So it’s guaranteed up to 10 years?

Correct.

If I’m still going to be connected to the grid anyway, what’s the point of having solar at all?

If the grid goes down and you just have solar, then your solar doesn’t work. With our system, if the grid goes down, then the battery and the solar work together to power the critical loads. Hurricane Sandy was a big inspiration for us, because we’re from the East Coast. People there didn’t realize their solar wouldn’t work during the day. When the power is down, the utility doesn’t want people turning on their solar and electrocuting the guys working on the lines.

Also, because of time-of-use rates, which are only for net metering customers today, but will eventually be for everyone. The utilities have all that data about usage, and they’re going to apply it. With time-of-use, you really only care about offsetting peak energy usage. The end result is, you’re always going to have some kind of power bill. NV Energy wants that, to maintain some kind of relationship with the customer.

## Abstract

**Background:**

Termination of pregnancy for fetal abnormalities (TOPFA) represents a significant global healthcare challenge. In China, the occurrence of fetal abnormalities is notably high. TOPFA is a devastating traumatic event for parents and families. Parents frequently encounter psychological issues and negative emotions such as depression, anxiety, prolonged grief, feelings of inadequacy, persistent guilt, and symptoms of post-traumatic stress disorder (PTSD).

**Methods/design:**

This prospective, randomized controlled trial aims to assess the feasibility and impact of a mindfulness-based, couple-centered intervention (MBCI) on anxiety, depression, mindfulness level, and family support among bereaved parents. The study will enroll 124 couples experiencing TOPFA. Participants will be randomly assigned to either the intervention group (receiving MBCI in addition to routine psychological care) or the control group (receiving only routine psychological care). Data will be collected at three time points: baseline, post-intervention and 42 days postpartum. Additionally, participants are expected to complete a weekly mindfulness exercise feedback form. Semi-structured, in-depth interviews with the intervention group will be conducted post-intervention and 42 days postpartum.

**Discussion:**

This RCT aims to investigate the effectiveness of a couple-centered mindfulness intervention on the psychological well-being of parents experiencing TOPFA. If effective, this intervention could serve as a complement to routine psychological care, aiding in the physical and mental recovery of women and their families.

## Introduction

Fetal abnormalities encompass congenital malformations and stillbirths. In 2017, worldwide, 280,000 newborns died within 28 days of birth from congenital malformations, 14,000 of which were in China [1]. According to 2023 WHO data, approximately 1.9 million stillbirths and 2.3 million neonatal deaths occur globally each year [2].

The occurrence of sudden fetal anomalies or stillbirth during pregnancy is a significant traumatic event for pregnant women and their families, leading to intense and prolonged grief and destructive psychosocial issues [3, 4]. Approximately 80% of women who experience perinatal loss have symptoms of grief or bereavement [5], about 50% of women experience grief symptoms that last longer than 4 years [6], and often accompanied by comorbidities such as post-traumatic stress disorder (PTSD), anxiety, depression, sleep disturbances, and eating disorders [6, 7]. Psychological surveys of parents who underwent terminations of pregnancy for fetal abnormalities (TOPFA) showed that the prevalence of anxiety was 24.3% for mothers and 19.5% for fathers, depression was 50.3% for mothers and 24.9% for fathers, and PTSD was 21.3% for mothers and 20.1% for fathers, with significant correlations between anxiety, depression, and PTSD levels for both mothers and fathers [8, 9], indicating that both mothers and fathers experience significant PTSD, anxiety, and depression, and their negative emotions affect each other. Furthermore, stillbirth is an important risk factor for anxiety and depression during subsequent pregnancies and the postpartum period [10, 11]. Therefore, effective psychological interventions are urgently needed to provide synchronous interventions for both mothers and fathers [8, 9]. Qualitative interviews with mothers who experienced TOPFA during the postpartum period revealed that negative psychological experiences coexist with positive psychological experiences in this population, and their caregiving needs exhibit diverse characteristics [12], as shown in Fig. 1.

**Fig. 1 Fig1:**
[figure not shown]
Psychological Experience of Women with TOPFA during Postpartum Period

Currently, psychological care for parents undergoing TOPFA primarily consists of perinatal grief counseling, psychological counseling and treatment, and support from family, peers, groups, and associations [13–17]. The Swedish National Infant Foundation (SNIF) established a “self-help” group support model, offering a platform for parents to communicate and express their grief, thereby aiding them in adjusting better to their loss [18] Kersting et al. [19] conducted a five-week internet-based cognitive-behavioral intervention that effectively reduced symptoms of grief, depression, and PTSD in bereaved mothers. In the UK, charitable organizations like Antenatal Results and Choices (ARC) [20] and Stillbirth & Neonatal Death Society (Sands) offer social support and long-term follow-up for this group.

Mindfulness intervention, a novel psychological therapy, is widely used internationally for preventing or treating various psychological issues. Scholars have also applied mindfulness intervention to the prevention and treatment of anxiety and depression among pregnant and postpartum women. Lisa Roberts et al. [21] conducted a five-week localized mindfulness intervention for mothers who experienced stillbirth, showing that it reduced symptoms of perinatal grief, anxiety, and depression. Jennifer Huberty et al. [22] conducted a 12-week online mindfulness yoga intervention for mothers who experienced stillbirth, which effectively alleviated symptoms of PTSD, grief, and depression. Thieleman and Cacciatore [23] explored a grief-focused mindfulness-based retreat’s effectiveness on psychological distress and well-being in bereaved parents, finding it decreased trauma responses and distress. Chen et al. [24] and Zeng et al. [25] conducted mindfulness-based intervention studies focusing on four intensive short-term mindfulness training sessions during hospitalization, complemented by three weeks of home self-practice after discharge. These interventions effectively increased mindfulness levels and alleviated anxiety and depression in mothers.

Is there any law you know of that would allow the PUC to apply additional charges to battery storage the way they have done with rooftop solar generation, apparently to discourage it? I mean, you’re still eliminating revenue that they say is needed to fund infrastructure maintenance.

No, storage can only help them because it’s set to discharge during peak energy. We think this is a solar, plus storage, plus energy management solution that makes sense for everyone. They’ll realize that the sun is not going to stop shining, and as long as it does, people will want to take advantage of it by producing their own energy.

Desert Companion welcomed Heidi Kyser as staff writer in January 2014. In 2018, she was promoted to senior writer and producer, working for both DC and State of Nevada. She produced KNPR’s first podcast, the Edward R. Murrow Regional Award-winning Native Nevada, in 2020. The following year, she returned her focus full-time to Desert Companion, becoming Deputy Editor, which meant she was next in line to take over when longtime editor Andrew Kiraly left in July 2022.